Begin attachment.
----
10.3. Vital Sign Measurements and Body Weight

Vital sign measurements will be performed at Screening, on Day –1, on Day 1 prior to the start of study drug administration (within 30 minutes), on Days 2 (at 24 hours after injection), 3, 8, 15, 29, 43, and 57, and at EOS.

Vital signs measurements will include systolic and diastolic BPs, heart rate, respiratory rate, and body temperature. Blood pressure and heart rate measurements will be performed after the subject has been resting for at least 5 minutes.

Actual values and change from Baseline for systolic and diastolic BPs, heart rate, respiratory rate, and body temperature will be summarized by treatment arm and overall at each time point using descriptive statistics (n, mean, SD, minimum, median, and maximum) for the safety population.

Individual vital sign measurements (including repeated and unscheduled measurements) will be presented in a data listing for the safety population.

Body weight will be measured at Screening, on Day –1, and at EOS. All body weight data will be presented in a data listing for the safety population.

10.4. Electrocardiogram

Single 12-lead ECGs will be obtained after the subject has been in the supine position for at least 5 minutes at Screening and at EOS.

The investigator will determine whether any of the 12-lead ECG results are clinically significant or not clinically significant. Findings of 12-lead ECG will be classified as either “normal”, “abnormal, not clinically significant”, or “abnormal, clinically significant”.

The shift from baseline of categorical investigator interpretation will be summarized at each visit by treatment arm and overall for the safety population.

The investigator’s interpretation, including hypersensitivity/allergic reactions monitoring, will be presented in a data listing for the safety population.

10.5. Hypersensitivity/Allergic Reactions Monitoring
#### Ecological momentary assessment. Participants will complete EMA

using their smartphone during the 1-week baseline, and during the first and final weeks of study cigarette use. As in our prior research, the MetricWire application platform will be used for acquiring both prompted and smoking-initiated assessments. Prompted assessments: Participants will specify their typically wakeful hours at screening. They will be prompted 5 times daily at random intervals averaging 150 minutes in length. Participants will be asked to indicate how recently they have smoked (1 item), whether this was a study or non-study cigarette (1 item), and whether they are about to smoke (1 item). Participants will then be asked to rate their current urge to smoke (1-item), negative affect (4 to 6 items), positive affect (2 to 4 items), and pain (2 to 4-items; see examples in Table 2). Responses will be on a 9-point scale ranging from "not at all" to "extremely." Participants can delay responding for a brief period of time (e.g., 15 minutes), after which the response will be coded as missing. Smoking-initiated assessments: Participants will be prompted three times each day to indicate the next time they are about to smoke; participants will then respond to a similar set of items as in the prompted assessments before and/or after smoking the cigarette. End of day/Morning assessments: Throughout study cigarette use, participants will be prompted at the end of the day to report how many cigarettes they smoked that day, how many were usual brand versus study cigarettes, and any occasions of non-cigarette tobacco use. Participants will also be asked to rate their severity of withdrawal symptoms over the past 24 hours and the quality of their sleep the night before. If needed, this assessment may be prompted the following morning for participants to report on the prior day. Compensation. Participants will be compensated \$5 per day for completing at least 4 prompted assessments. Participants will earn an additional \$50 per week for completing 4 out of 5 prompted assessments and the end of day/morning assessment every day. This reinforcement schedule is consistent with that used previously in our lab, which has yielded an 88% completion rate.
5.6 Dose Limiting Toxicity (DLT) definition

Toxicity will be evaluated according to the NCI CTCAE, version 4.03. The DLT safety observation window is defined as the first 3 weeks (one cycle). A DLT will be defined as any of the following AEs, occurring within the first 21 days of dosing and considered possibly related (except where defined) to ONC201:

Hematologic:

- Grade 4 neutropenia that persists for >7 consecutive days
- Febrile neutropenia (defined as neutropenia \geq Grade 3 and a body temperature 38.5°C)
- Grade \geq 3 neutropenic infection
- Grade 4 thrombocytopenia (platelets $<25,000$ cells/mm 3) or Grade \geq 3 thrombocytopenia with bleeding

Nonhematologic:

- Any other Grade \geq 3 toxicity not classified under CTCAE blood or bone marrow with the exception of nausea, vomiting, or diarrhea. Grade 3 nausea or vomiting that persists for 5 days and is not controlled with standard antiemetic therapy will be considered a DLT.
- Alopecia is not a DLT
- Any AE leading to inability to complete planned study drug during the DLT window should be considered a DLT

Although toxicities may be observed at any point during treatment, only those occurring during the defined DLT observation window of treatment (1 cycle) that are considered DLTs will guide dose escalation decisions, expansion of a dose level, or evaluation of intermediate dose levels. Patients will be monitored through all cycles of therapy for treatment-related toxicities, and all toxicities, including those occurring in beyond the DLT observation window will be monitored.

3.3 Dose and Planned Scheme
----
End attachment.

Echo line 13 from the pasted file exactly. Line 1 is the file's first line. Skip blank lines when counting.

#### Ecological momentary assessment. Participants will complete EMA